The Interfaith Fellowship for Universal Health Care held an event following the Supreme Court decision on the Affordable Care Act (ACA) on June 28. Those who planned the gathering had no way to know what the decision would be. Members of the clergy as well as leaders from groups representing small business, labor, women, children and senior citizens and healthcare4every1 supporters were invited. Fortunately for those of us who support health care reform, the event, held just a few hours after the decision was announced, turned out to be a celebration, not a funeral.
It is great news that the Court upheld the ACA. But many of us are still reeling from how close we came to having the whole law struck down. As Ezra Klein points out, the decision was not really 5-4, it was 4-1-4, with the Chief Justice ruling on both sides of the issue. The only reason we were celebrating and not mourning at the interfaith fellowship event was that Justice Roberts found highly technical reasons to both uphold the individual mandate and allow the Medicaid expansion to go ahead. But for these differences, the entire law would have been overturned. In fact, it appears that Chief Justice Roberts himself was extremely conflicted and may have even changed his mind during the court’s deliberations! This chart shows how deeply divided the court was, and how narrowly the ACA squeaked by.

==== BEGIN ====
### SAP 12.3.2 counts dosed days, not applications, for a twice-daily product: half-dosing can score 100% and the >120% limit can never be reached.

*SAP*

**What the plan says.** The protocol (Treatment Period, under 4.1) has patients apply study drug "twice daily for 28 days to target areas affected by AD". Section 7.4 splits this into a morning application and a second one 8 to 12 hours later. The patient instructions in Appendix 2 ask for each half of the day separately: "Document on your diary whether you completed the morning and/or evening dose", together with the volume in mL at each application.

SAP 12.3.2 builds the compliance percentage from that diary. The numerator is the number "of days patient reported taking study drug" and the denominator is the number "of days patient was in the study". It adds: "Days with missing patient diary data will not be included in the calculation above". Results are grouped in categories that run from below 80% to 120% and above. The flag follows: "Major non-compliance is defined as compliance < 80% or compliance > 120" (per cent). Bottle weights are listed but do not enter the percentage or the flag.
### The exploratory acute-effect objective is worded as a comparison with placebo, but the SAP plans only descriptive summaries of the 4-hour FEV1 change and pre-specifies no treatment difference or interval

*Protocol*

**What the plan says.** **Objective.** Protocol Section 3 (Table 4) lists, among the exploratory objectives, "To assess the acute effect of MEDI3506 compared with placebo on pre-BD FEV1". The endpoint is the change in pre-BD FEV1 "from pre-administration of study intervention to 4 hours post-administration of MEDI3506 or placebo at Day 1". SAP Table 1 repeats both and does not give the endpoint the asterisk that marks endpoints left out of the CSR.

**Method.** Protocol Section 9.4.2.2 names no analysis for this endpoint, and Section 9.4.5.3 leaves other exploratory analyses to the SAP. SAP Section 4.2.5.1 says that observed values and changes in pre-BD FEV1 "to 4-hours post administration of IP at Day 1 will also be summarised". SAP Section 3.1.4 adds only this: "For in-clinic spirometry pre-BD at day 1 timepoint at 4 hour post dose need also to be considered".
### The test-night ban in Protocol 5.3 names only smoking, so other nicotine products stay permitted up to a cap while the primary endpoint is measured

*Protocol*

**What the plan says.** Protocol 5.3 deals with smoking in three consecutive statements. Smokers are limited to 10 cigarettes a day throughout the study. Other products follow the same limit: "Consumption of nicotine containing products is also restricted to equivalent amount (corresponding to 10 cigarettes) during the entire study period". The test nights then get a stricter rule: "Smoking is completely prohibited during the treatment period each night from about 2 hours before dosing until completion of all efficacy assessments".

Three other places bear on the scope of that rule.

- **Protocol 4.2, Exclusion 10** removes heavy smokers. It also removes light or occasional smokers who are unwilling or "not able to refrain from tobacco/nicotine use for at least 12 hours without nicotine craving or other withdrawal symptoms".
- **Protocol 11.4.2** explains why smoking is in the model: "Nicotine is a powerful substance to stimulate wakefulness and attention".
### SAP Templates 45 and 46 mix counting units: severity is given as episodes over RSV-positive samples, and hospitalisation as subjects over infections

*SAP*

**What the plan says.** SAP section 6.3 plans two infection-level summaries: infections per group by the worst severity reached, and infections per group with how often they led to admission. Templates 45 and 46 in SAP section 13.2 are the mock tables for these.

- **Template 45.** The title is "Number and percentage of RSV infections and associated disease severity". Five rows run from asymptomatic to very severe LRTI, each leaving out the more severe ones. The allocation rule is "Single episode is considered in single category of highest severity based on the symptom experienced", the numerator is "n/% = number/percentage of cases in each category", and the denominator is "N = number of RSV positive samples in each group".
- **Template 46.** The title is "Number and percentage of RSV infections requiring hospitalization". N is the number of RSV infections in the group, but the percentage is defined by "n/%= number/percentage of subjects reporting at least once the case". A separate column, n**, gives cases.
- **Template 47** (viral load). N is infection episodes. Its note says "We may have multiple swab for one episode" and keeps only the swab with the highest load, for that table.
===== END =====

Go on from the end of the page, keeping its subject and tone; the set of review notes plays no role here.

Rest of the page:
This dissension on the court is mirrored in the heated political jockeying and spin that has followed the decision. Media stories and opinions abound about whether the individual mandate is a tax or a penalty. Journalists are keeping score of how many governors will or will not expand Medicaid coverage. And those opposed to the ACA continue to seek new ways to bury it.
How very different things were on the day the decision was announced at the interfaith gathering in Hartford. The first three speakers were a minister, an imam and a rabbi. Despite their varied religious traditions, they were clearly bound together by their profound belief that access to health care is a moral imperative. As Imam Kashif Abdul-Karim proclaimed, “This fight wasn’t just about mandates or insurance; it was about what kind of country we want to be – a deeply divided, unequal one that gives advantage to the very few at the expense of the many, or a country that cares for all of its people and treats them as equals. “
As the divisions on the court continue to be analyzed and the debate rages all around us, the image I’m going to hold in my mind is of a minister, an imam and a rabbi preaching from the same podium, remarkably united in their views that Connecticut must and will move forward to do what is right.
Jill Zorn is the Senior Program Officer at Universal Health Care Foundation of Connecticut.